PRIME Minister Theresa May has returned from Brussels empty handed, as most observers knew would be the case.

An agreement was signed which she wanted to change, hardly surprising that the 27 members of the EU gave her a resounding no.

So where does she go from here? The answer is not immediately apparent.

There are those who are still saying, or at least thinking, “Why doesn’t she just get on with it and leave?”

Here’s why, as simple as that sounds, it’s not that easy, indeed its extremely complicated (after all, if it were that easy, don’t you think she would have done it already?)

First, because for the past 45 years, with our full agreement, we have been integrating virtually every aspect of our national life into Europe.

Striking a deal that would disentangle our laws, regulations and treaties from Europe was bound to be highly complex and not, as the International Trade Secretary Liam Fox, foolishly said “the easiest in human history”.

Second, the Government is trying to negotiate a deal (as Leave promised) that would entail us leaving the club, stopping paying our membership fees but keeping all the advantages of still being members – just not possible.

Third, as Mrs May discovered to her cost this week, her MPs (like the country as a whole) are bitterly divided.

Yes, leave won but only by a narrow margin which meant that any agreement had to take into account, not just the 52 per cent who voted to leave but the 48 per cent who voted to remain, which is why the deal she brought back from Brussels satisfied no one.

And then there is Ireland.

How many times during the EU campaign did you hear campaigners, on either side, ask what happens to the border between Northern Ireland and the Republic (our only land border with the EU) when we leave? I followed the campaign closely and I can honestly say – never.

Yet it is a huge problem and it’s not going to go away, anytime soon.

Ever since the Good Friday agreement the border has existed in name only, ensuring that British soldiers and police patrolling that border were no longer targets for IRA snipers or bombers.

So why would it need to be reinstated when we leave the EU?

Here’s why. Take the example of American chickens washed in chlorine, standard practice in the US but banned in the EU.

Without any border checks a canny trader could simply import chickens from America into Northern Ireland and then just drive them across the border into Ireland and hence into the EU as a whole.

And that’s where we come to the dreaded backstop – something much talked about, but little understood.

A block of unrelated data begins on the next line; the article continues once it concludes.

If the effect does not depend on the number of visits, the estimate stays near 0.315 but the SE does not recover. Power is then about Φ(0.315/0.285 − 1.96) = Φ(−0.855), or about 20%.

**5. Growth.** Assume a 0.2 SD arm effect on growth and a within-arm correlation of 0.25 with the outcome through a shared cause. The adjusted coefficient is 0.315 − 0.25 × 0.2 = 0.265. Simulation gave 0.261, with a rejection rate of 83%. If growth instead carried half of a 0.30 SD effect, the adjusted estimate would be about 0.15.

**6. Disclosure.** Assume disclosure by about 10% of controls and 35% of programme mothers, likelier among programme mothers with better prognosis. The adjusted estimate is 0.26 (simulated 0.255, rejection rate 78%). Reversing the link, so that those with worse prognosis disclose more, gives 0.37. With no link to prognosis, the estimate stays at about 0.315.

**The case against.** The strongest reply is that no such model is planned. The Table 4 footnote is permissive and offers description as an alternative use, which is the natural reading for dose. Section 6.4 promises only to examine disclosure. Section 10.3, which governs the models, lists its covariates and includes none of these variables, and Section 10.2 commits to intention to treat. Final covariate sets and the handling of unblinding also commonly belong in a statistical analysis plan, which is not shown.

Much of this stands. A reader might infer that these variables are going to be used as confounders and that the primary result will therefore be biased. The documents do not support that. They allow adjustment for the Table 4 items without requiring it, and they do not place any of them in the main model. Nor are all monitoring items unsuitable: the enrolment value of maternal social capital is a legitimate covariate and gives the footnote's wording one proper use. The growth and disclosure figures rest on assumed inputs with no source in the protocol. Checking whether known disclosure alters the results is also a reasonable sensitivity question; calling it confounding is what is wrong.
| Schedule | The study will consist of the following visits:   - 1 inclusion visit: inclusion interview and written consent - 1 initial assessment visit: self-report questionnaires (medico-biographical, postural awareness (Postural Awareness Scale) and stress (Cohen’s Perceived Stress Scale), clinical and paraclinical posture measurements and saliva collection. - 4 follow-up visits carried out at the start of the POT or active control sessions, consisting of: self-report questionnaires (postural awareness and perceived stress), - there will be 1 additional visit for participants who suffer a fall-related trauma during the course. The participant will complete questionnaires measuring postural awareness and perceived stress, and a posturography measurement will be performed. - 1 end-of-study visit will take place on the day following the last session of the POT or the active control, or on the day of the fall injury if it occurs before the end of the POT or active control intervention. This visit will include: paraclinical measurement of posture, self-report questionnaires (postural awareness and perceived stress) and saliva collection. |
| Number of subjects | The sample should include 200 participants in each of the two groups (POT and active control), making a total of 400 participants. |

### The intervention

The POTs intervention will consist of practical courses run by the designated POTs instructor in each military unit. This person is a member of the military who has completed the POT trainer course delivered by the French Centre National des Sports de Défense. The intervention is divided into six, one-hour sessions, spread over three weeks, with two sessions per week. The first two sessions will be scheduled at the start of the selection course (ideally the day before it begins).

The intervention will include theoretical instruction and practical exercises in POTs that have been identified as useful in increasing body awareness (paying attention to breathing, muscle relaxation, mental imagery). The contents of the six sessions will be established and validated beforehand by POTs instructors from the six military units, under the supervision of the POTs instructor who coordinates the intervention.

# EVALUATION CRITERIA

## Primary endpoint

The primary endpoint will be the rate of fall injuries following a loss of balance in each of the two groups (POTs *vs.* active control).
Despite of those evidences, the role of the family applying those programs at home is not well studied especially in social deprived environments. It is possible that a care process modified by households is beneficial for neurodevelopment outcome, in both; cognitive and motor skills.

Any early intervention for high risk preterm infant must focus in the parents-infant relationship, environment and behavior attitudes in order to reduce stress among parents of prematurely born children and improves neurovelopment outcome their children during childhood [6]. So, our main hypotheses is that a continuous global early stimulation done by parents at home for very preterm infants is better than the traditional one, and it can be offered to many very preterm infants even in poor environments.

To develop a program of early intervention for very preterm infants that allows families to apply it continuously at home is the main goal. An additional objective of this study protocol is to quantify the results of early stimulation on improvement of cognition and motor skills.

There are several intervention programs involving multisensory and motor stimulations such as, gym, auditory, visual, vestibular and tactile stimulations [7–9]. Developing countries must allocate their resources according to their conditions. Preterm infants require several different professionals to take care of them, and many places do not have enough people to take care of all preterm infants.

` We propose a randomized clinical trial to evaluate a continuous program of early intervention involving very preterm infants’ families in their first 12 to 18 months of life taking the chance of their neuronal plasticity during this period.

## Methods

What it means is that, if by the time the transition period ends in 2020, we have not negotiated a free trade deal with the EU, and most experts say that’s a near-impossible deadline, then Northern Ireland would have to stay within the Single Market and could not leave without the agreement of the EU.

This is because Brussels has given an assurance to the Dublin Government that it would not permit the reinstatement of a hard border between the Republic and Northern Ireland.

This might not have been a major problem were not Mrs May dependent on the votes of the hard-line DUP who say they will not permit Northern Ireland to be treated differently to the rest of the UK (except they don’t seem to have noticed that in a whole number of ways Northern Ireland is currently treated differently from the rest of the UK).

So, as we saw in Parliament this week, we have a deadlock which if it isn’t resolved could lead us tumbling out of the EU with no safety net – a scenario which only the most fanatical of Brexiteers in Parliament support and which, even they agree, will leave the country worse off for decades.

So is “no deal” inevitable if Mrs May can’t cobble together a majority for her deal?

Not necessarily.

She could simply stop the clock and ask the EU to extend our March 2019 deadline; or she could, as the European Court has ruled, say now we know the terms of our exit we’ve decided that Brexit was a terrible idea after all and we’re going to resume our full EU membership, or we could hold a second referendum.

None are ideal but the alternative of leaving with no deal is far worse.

So surely its time that our MPs bit the bullet, put country before party, and accept that the solution now lies outside Westminster, in the hands of the people.

Ivor Gaber is Professor of Political Journalism at the University of Sussex and is a former Westminster Political Correspondent.